Enter the Royal Botanic Gardens, as Kew Gardens are officially known, and you are enveloped by blazes of color, extraordinary blooms, hidden trails, and lovely old follies. Beautiful though it all is, Kew's charms are secondary to its true purpose as a major center for serious research. Academics are hard at work on more than 300 scientific projects across as many acres, analyzing everything from the cacti of eastern Brazil to the yams of Madagascar. First opened to the public in 1840, Kew has been supported by royalty and nurtured by landscapers, botanists, and architects since the 1720s. Today the gardens, now a UNESCO World Heritage Site, hold more than 30,000 species of plants, from every corner of the globe.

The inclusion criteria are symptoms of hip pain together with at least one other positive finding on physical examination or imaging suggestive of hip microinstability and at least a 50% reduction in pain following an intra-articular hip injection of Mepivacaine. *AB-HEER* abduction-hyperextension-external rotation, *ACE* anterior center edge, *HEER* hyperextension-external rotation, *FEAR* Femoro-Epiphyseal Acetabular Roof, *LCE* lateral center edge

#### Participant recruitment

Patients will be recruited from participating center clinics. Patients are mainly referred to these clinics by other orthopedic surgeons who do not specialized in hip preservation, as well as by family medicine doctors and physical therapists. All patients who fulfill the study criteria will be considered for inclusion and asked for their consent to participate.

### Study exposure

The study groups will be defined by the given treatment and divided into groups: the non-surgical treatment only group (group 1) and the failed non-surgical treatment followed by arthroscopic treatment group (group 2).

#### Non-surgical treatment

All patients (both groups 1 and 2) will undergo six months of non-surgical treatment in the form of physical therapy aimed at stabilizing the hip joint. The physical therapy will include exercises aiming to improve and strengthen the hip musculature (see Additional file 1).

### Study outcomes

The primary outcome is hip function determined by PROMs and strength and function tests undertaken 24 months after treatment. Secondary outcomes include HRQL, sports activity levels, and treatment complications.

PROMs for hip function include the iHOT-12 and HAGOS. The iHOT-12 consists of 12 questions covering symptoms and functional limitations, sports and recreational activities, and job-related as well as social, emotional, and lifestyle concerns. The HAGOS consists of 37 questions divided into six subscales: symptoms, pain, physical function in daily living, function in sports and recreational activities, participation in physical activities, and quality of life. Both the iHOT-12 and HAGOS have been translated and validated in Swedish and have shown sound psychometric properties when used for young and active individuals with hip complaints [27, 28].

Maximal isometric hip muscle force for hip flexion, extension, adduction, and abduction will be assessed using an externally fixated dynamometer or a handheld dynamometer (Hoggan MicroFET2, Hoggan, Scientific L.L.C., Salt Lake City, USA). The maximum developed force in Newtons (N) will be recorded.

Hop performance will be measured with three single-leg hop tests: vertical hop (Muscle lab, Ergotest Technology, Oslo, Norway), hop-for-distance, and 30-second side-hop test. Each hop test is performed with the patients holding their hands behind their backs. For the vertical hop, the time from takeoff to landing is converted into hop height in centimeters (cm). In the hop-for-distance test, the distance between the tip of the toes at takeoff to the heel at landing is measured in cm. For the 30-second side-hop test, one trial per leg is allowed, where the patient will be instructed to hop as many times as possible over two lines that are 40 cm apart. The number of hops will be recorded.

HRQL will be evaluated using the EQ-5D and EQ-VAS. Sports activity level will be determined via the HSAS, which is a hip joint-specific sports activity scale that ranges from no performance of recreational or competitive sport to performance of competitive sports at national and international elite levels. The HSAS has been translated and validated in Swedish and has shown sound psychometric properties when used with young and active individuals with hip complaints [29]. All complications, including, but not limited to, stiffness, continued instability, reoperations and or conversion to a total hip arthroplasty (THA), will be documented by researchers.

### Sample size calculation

Architect Sir William Chambers built a series of temples and follies, of which the crazy 10-story Pagoda, visible for miles around, is the star. The Princess of Wales conservatory houses 10 climate zones, and the Rhizotron and Xstrata Treetop Walkway takes you 59 feet
up into the air. Two great 19th-century greenhouses—the Palm House and the Temperate House—are filled with exotic blooms, and many of the plants have been there since the final glass panel was fixed into place. Unfortunately the enormous Temperate House is closed for maintenance until 2018, so until then you won't be able to gawk at the largest greenhouse plant in the world, a Chilean wine palm planted in 1846 (and so big that you have to climb the spiral staircase to the roof to get a proper view of it).
To get around the gardens, the Kew Explorer bus (£4.50) runs on a 40-minute, hop-on, hop-off route, starting at the Victoria Gate, every hour 11–3. Free guided tours, run by volunteers, are given daily at 11 and 1:30, plus special seasonally themed tours at noon. Discovery Tours (£5), fully accessible for visitors in wheelchairs, are also available with advance booking, as are bus tours specifically for groups of visitors with limited mobility; usually run Tuesday, Wednesday, and Thursday, they are priced at £30 per bus.